US Assistant Secretary of State for South and Central Asian Affairs Donald Lu will come to Dhaka on January 14 after his India visit.
The state department said he will travel to India and Bangladesh January 12-15, for meetings on a range of priorities including energy, trade, security cooperation, religious freedom, labour, and human rights.
In India, the Assistant Secretary will participate in the India-U.S. Forum.
Assistant Secretary Lu will also meet with senior Indian officials to discuss ways in which the United States and India can further expand energy, trade, security, and human rights cooperation.
While in Bangladesh, Assistant Secretary Lu will meet with senior Bangladeshi officials and civil society leaders to discuss strengthening our bilateral relationship, expanding economic engagement and hear their perspectives on labour and human rights.
This will be his first standalone visit to Bangladesh. Earlier in March last year he accompanied US Under Secretary for Political Affairs Victoria Nuland in Dhaka on a three-day visit.
Lu assumed office at the US State Department on September 15, 2021.
The relations between Bangladesh and the US have come to a long way through engagements in different ways. Security dialogue, partnership talk, TICFA, military to military engagement and high-level economic consultations are some of the platforms through which both countries discuss bilateral issues.
However, the US has been raising concerns on the human rights situation of Bangladesh and the ground to hold the next general elections free and fair.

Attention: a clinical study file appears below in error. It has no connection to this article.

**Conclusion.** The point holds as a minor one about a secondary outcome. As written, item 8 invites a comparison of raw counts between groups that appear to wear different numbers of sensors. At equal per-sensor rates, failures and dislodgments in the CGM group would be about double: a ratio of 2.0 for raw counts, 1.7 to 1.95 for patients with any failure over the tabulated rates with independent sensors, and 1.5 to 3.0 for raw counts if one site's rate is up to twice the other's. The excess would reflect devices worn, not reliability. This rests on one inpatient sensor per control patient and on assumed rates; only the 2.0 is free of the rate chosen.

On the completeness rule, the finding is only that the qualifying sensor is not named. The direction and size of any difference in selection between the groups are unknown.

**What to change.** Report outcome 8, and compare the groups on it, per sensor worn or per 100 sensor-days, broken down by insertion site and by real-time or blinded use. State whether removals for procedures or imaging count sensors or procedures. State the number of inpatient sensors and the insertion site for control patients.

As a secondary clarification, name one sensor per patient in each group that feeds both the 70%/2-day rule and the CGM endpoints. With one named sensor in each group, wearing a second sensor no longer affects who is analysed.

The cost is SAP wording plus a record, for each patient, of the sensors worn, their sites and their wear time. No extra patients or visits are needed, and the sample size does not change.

The embassy in Dhaka also raised security concerns when Ambassador Peter Haas’ pre-scheduled meeting with ‘Mayer Dak’ on December 14 was “interrupted by protestors, who attempted to enter the building where the Ambassador was located.”
‘Mayer Dak’ is a group of family members of the victims of alleged enforced disappearances. Another group, Mayer Kanna, a platform of family members of victims of enforced disappearances during the first military dictator of Bangladesh General Ziaur Rahman’s regime, tried to submit a memorandum to the Ambassador on the spot surrounding his vehicle.
Before that, 15 diplomatic missions in Dhaka including the US issued a joint statement before the International Human Rights Day.
After that, both the foreign minister and the state minister asked the diplomats to abide by the diplomatic norms and that Prime Minister Sheikh Hasina will “not bend down to any external pressure” to derail the nation from its constitutional path towards democracy and fundamental freedom.
The state minister in a written speech had also said that the developing countries like Bangladesh are being “targeted for undue pressure by a handful of countries from the North”.
“I would call upon the concerned foreign Missions in Dhaka to abide by diplomatic norms and etiquette that they themselves expect from foreign missions in their country to practice. The Government of Bangladesh is patient and cordial to our foreign guests and is sincerely willing to maintain friendly relations to all nations, but we do have some red lines,” he had said.
South Asia is well-known to Lu. In his more than 30 years of U.S. foreign service, he served in India and Pakistan in different capacities.
He was the Deputy Chief of Mission (DCM) in India (2010-2013), Political Officer in India (1997-2000), Special Assistant to the Ambassador in India (1996-1997), and Political Officer in Peshawar, Pakistan (1992-1994).
He was the U.S. Ambassador to the Kyrgyz Republic from 2018 to 2021 and to the Republic of Albania from 2015-2018.
He graduated from Princeton University with both master’s and bachelor’s degrees in international relations, according to the State Department website.